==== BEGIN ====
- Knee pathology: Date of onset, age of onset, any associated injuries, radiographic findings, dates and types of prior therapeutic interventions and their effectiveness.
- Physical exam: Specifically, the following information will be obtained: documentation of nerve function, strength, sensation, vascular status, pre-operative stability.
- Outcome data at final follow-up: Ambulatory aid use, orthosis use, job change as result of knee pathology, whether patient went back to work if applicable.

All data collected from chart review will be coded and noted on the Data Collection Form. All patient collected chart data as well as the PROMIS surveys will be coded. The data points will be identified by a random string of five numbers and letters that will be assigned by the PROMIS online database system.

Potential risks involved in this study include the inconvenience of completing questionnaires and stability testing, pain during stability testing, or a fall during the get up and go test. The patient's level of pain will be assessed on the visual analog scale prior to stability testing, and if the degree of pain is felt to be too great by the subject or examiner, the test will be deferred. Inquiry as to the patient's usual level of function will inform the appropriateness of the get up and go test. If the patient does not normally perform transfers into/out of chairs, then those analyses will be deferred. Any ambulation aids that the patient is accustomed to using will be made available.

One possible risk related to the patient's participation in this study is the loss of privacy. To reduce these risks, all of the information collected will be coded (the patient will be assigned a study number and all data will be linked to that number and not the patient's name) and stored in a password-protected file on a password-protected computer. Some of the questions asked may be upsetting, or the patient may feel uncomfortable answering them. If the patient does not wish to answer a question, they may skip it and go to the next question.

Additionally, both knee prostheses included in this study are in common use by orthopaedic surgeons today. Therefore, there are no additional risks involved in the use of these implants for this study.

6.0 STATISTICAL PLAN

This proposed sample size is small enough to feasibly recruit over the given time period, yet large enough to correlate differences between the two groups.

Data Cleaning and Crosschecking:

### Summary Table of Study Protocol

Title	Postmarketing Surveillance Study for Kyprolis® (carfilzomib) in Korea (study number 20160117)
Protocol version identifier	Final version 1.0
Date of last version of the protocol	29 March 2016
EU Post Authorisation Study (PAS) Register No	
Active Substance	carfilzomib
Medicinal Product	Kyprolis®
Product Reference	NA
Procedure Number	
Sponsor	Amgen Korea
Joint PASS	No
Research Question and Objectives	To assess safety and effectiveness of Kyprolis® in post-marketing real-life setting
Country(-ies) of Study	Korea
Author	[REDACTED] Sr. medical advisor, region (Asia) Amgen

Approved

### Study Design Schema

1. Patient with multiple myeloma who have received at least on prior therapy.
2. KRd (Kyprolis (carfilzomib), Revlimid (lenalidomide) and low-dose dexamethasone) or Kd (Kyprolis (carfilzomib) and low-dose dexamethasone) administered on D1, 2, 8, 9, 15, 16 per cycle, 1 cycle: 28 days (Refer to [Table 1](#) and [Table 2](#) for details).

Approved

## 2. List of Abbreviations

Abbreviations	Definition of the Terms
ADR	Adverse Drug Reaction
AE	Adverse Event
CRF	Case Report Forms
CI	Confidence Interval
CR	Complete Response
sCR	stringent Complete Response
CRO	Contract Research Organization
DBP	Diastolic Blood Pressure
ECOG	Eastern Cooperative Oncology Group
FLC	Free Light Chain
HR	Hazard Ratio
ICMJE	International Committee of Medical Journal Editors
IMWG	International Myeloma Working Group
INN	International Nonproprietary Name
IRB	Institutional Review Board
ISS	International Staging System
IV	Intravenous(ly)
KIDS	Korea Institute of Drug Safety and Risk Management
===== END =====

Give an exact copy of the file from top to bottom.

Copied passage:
- Knee pathology: Date of onset, age of onset, any associated injuries, radiographic findings, dates and types of prior therapeutic interventions and their effectiveness.
- Physical exam: Specifically, the following information will be obtained: documentation of nerve function, strength, sensation, vascular status, pre-operative stability.
- Outcome data at final follow-up: Ambulatory aid use, orthosis use, job change as result of knee pathology, whether patient went back to work if applicable.

All data collected from chart review will be coded and noted on the Data Collection Form. All patient collected chart data as well as the PROMIS surveys will be coded. The data points will be identified by a random string of five numbers and letters that will be assigned by the PROMIS online database system.

Potential risks involved in this study include the inconvenience of completing questionnaires and stability testing, pain during stability testing, or a fall during the get up and go test. The patient's level of pain will be assessed on the visual analog scale prior to stability testing, and if the degree of pain is felt to be too great by the subject or examiner, the test will be deferred. Inquiry as to the patient's usual level of function will inform the appropriateness of the get up and go test. If the patient does not normally perform transfers into/out of chairs, then those analyses will be deferred. Any ambulation aids that the patient is accustomed to using will be made available.

One possible risk related to the patient's participation in this study is the loss of privacy. To reduce these risks, all of the information collected will be coded (the patient will be assigned a study number and all data will be linked to that number and not the patient's name) and stored in a password-protected file on a password-protected computer. Some of the questions asked may be upsetting, or the patient may feel uncomfortable answering them. If the patient does not wish to answer a question, they may skip it and go to the next question.

Additionally, both knee prostheses included in this study are in common use by orthopaedic surgeons today. Therefore, there are no additional risks involved in the use of these implants for this study.

6.0 STATISTICAL PLAN

This proposed sample size is small enough to feasibly recruit over the given time period, yet large enough to correlate differences between the two groups.

Data Cleaning and Crosschecking:

### Summary Table of Study Protocol

Title	Postmarketing Surveillance Study for Kyprolis® (carfilzomib) in Korea (study number 20160117)
Protocol version identifier	Final version 1.0
Date of last version of the protocol	29 March 2016
EU Post Authorisation Study (PAS) Register No	
Active Substance	carfilzomib
Medicinal Product	Kyprolis®
Product Reference	NA
Procedure Number	
Sponsor	Amgen Korea
Joint PASS	No
Research Question and Objectives	To assess safety and effectiveness of Kyprolis® in post-marketing real-life setting
Country(-ies) of Study	Korea
Author	[REDACTED] Sr. medical advisor, region (Asia) Amgen

Approved

### Study Design Schema

1. Patient with multiple myeloma who have received at least on prior therapy.
2. KRd (Kyprolis (carfilzomib), Revlimid (lenalidomide) and low-dose dexamethasone) or Kd (Kyprolis (carfilzomib) and low-dose dexamethasone) administered on D1, 2, 8, 9, 15, 16 per cycle, 1 cycle: 28 days (Refer to [Table 1](#) and [Table 2](#) for details).

Approved

## 2. List of Abbreviations

Abbreviations	Definition of the Terms
ADR	Adverse Drug Reaction
AE	Adverse Event
CRF	Case Report Forms
CI	Confidence Interval
CR	Complete Response
sCR	stringent Complete Response
CRO	Contract Research Organization
DBP	Diastolic Blood Pressure
ECOG	Eastern Cooperative Oncology Group
FLC	Free Light Chain
HR	Hazard Ratio
ICMJE	International Committee of Medical Journal Editors
IMWG	International Myeloma Working Group
INN	International Nonproprietary Name
IRB	Institutional Review Board
ISS	International Staging System
IV	Intravenous(ly)
KIDS	Korea Institute of Drug Safety and Risk Management